After this article was written, I created an in-line version of the digital speed regulator. Experience with the circuit so far has shown the minimum speed setting to be perfect for my needs. Sometimes it's also handy not to have a control box in the way when not working at a bench or table. The tiny in-line version has no knob, switch, or LED and runs at one set speed. This required disabling the overload timer as there is no quick way to reset it without the on-off switch. The user must take care not to keep the motor overloaded for an extended period of time. The mini-drill will probably get noticeably warm before there is risk of damage.
The circuit was built onto a tiny piece of perfboard, 4 holes by 18 holes in dimension and covered with heat-shrink tubing. Please email me if you would like construction details. My email address is in the article.
You can see in the video that when the mini-drill itself was switched off, the overload LED came on and had to be reset by switching the control unit off and then on with the tool itself on (or switched on within 3 seconds). This is caused by the fact that when the motor is disconnected, the circuit does not see the feedback from the motor and thinks that the motor has stalled. I was aware of this when I designed it, but I didn't see it as an issue until I used it for the first time on a real job, restoring an antique cigarette lighter. It became a bit of an annoyance. The switch on the tool is much more convenient to use than the switch on the control box. I solved the problem after the video was made by adding a resistor (R10) to fool the electronics into thinking that the motor is still connected and running at full speed when the motor is actually disconnected. Due to the extremely low relative resistance of the motor, the resistor is effectively bypassed when the motor is connected and has no effect on circuit performance.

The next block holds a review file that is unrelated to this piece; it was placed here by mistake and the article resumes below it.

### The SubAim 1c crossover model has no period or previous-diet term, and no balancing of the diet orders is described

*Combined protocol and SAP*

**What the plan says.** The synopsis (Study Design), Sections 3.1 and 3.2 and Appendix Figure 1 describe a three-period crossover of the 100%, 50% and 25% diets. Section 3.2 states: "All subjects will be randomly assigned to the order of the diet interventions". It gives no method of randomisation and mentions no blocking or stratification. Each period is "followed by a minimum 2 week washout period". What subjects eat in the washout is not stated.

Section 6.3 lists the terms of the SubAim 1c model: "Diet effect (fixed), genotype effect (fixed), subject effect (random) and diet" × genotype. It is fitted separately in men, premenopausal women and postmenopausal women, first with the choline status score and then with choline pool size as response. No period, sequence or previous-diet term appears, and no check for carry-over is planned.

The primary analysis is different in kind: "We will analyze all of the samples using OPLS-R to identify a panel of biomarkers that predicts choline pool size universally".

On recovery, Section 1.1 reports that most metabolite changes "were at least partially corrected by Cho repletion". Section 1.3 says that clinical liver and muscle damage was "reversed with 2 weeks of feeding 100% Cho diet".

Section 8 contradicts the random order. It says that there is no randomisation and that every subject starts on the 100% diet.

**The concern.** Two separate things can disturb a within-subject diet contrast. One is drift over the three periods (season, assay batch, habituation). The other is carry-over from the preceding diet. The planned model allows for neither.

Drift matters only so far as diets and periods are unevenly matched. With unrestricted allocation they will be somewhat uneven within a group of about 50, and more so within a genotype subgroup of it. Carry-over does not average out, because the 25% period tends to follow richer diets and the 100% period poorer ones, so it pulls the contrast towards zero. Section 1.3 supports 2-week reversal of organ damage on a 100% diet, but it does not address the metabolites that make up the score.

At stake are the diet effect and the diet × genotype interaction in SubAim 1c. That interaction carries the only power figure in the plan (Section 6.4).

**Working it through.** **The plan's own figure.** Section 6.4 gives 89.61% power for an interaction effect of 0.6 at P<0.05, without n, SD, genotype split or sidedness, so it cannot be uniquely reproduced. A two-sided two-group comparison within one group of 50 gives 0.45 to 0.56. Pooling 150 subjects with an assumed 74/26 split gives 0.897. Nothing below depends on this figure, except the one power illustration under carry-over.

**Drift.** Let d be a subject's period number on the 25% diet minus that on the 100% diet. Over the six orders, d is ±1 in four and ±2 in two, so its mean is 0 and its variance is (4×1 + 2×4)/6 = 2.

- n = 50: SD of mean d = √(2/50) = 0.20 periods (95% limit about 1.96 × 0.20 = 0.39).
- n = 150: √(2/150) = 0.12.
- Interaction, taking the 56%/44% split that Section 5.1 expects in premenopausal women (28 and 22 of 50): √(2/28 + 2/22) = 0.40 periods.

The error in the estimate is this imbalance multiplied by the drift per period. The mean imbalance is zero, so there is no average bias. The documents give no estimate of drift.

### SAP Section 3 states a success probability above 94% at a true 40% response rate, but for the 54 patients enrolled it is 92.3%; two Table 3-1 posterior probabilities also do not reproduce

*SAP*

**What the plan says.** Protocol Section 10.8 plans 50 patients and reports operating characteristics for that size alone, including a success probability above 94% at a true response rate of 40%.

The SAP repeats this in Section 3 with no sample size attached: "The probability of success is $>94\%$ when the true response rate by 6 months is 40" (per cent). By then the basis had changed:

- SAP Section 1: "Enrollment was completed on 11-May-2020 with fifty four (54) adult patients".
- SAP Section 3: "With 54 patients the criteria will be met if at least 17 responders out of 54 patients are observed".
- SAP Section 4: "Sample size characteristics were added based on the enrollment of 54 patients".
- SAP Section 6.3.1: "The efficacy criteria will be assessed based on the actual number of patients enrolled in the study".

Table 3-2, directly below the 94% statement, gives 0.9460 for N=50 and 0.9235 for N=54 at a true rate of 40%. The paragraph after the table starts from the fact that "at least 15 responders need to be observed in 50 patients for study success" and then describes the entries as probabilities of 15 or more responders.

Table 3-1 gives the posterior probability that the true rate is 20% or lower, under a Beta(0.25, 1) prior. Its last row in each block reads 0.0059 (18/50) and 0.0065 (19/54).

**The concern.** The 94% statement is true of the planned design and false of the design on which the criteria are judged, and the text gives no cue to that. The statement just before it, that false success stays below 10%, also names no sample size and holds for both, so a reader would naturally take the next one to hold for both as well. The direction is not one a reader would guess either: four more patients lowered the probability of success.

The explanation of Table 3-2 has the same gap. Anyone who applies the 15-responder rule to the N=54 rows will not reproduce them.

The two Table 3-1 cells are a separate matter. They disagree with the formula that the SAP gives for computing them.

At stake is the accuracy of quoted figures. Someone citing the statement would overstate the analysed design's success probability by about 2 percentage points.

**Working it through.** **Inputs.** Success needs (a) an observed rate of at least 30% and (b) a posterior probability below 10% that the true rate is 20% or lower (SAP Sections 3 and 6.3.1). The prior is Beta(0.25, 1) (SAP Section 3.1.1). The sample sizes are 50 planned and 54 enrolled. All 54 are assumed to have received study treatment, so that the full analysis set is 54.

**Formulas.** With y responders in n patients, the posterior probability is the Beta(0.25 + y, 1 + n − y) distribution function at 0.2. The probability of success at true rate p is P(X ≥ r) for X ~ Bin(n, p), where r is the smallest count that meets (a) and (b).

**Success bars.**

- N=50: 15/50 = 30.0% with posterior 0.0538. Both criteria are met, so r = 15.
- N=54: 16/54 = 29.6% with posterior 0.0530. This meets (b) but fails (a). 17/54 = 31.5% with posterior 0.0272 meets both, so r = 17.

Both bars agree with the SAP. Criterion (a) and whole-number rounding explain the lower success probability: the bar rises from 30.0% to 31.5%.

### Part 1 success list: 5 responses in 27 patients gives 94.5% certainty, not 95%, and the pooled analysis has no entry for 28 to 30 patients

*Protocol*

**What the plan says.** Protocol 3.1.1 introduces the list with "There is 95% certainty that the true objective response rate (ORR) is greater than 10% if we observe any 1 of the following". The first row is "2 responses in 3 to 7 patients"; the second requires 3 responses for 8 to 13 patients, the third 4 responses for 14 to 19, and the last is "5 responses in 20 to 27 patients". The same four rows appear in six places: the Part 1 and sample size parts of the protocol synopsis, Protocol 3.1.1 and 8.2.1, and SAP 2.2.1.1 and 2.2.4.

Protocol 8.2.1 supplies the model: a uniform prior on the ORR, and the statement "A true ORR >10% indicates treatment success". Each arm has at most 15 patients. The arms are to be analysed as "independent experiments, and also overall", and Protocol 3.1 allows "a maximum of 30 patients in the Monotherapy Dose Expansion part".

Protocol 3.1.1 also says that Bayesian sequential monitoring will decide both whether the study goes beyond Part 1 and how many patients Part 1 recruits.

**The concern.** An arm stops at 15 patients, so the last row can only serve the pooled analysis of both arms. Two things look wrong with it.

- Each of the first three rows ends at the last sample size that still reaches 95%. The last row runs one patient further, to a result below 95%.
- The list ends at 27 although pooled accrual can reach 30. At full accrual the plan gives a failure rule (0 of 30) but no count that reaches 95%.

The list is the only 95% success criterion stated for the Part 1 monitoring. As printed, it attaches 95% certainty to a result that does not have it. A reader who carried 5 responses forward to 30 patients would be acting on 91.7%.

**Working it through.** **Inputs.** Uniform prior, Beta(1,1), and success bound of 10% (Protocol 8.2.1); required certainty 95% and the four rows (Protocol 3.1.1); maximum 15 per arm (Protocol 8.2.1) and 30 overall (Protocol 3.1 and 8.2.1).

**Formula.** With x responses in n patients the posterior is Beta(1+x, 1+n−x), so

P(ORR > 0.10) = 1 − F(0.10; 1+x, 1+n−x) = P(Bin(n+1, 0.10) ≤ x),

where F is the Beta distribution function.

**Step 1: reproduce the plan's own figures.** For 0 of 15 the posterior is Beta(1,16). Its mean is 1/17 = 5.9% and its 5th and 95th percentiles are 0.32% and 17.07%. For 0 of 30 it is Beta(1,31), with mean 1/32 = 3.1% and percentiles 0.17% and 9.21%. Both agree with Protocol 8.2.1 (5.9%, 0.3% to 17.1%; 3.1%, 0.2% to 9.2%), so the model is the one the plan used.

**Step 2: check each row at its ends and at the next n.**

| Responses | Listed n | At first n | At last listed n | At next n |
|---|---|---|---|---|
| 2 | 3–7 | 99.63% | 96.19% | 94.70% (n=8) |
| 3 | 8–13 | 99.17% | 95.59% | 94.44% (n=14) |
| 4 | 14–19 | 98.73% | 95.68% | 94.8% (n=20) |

I also changed the software code to boot-up at zero speed, instead of max speed as was the case in the video. You may have heard it start up at high speed and then very quickly come down to the set speed. This "up-to-speed" help was not needed due to the fact that the motor is unloaded at start-up. In the invention for which this algorithm was originally created, the motor was started up under load, requiring this extra boost. This change has no effect on the gadget's performance.
This gadget turns something that's almost useless into something that any gadget maker should find useful. The AC-powered rotary tools are great for heavy work, but this gadget is exactly what is needed for delicate work. The tool fits very nicely in the hand, giving the user excellent control of the drill bit, cutter or polisher. This is critical when replacing tiny surface-mount parts on printed circuit boards (i.e. cutting away old parts), where uncontrolled speed or poor manual control could tear the part off the board, causing damage. In addition to that and many other things, I've also used my older mini-drill and analog speed regulator to polish away oxidation from the tiny switch contacts in my wireless computer mouse. High speed would have torn the delicate contacts right off the tiny switches. With this gadget, the mini-drill has enough torque for most not-so-delicate work as well.
Since this article was written, the digital speed regulator has worked so well for so many projects, that the analog unit doesn't get used anymore. I keep it around since it has a lower minimum speed than the digital unit, just in case. Getting stable performance from the digital circuit at extremely low speeds might be a challenge. I haven't tried it, since the current minimum speed of the digital control has so far been perfect for my needs.
The Attack Dyno brings car enthusiasts an attack timer and dynamometer in a small, portable package with the ability to output vehicle torque, speed, horsepower, 1/4 mile times, 0-60 mph acceleration times, ambient air temperature, and more.
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